That’s Cambridge, Massachusetts, which is apparently holding a science festival on April 12-April 21. Not a bad idea in the home of Harvard and MIT.
But what are these events doing there?:
April 14, 10:00am – 11:00am
Sunday – Life, the Universe, & EverythingFirst Church Somerville UCC, 89 College Avenue, just north of Davis Square. First Church Somerville UCC is a church made up of many inquiring minds, a critical mass of professional scientists, and all kinds of spiritual seekers. This Sunday we will be exploring what kinds of conversation, common ground, or integration might exist between science and religion, faith and reason. What can our spirituality learn from science and can science be enlightened by faith? All are welcome here! First Church Somerville UCC Cost: Free
You can bet that there won’t be anyone saying that there can’t be a productive “conversation” between science and faith!
April 21, 10:00am – 11:00am
Science and Spirituality Sunday
Faith Responds to Climate Change. First Church Somerville UCC, 89 College Avenue, just north of Davis Square First Church Somerville. UCC is a church made up of many inquiring minds, a critical mass of professional scientists, and all kinds of spiritual seekers. This Sunday we’ll be exploring in worship how faith might or must respond to the science of climate change and the reality of global warming. All are welcome here! First Church Somerville UCC. Cost: Free
The Passion of the Cosmos: Scientists on Evolution, Cosmology, and Religion: Open Forum
Sunday, April 21
The Monastery of the Society of St. John the Evangelist, 980 Memorial Dr., Cambridge
Science, religion, and more! Noted scientists of faith will share their experience of religious practice and scientific discipline. Share your own experiences, ask questions, pose challenges, or simply, come, watch, listen, and learn.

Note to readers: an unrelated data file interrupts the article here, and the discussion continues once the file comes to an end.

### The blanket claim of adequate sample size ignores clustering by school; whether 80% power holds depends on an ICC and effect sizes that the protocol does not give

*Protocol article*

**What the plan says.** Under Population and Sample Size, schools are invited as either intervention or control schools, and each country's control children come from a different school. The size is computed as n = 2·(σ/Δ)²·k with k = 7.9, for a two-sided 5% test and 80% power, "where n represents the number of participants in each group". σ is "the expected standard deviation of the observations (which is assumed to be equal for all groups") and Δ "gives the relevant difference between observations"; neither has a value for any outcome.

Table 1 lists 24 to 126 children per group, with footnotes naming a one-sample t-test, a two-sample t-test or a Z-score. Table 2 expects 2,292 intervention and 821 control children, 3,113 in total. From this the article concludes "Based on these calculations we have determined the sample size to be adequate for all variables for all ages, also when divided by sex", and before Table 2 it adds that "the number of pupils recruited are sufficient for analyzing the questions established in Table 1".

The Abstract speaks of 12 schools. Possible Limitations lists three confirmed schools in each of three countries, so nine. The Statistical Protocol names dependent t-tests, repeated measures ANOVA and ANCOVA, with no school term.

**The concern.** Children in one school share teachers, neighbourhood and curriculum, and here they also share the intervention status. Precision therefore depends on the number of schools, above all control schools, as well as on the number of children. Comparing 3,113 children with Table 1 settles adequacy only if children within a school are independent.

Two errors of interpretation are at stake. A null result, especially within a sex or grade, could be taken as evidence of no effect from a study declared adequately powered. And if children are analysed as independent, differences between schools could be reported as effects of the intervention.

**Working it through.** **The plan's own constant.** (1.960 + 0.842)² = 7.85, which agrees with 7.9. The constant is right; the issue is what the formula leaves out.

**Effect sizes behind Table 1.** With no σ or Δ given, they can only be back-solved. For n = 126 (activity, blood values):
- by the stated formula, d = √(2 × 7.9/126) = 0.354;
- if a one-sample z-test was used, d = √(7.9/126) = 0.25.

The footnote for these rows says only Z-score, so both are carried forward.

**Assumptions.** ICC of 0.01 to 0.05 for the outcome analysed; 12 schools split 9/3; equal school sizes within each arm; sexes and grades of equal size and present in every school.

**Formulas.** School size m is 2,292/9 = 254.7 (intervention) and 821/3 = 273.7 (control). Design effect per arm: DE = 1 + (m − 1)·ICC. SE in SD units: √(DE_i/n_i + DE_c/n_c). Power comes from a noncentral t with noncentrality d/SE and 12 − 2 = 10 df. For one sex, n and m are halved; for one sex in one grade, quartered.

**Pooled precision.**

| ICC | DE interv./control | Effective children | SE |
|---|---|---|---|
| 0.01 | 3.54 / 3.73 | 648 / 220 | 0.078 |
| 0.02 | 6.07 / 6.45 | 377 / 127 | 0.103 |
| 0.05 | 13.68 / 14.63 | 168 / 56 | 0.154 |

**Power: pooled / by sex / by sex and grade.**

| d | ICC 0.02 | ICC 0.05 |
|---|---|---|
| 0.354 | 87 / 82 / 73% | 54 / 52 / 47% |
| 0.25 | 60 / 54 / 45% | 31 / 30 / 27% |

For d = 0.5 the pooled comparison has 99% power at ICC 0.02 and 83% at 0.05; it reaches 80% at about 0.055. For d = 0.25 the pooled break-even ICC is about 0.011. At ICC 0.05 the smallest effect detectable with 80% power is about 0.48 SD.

John Durant, Ph.D. | Director of MIT Museum and Adjunct Professor in the MIT Program in Science, Technology, and SocietyIan Hutchinson, Ph.D. | MIT Professor of Nuclear Science and EngineeringDavid K.Urion, M.D. | Head of the Behavioral Neurology Program at Boston Children’s Hospital; Associate Professor of Neurology, Harvard MedicalJennifer Wiseman, Ph.D. | Astronomer; Director of the Dialogue on Science, Ethics, and Religion (DoSER) for the American Association for the Advancement of Science
Note how the title echoes Mel Gibson’s odious film, ‘The Passion of the Christ”, and that this event is held at a monastery.
Wiseman is head of the DoSER program (Dialogue on Science, Ethics, and Religion) of the American Association for the Advancement of Science, sponsored by Templeton; Hutchinson is a Christian physicist who is part of the Templeton-funded “Test of Faith” project and has decried scientism; and David K. Urion’s books include Having a God Day, And One was a Doctor, and One was a Priest, and Compassion as a Subversive Activity: Illness, Community, and the Gospel of Mark.
As always, my question is this: “What the hell are these events doing in a science festival?” My first guess, of course, was that some of the money came from the Templeton Foundation, but the list of sponsors doesn’t show that. Rather, many sponsors are reputable, including MIT, Harvard, and the National Science Foundation. (I wonder whether any public money, such as that dispensed by the NSF, funded these religious events.)
At any rate, it still mystifies me that it’s almost obligatory for science festivals to have events that emphasize the harmony between science and religion. I see no need for that. Would the festival be less popular without these three events? I doubt it.
And given that most scientists aren’t religious, especially the accomplished ones, if we must hear the pro-accommodationist side, do we ever get to hear the other? I’m not holding my breath.
My own view, though, is that we needn’t hear either side of the science-and-religion debates at these events. Let the organizers stick to science. These are science festivals, not science-and-religion festivals.
What’s next—attempts to reconcile science and astrology?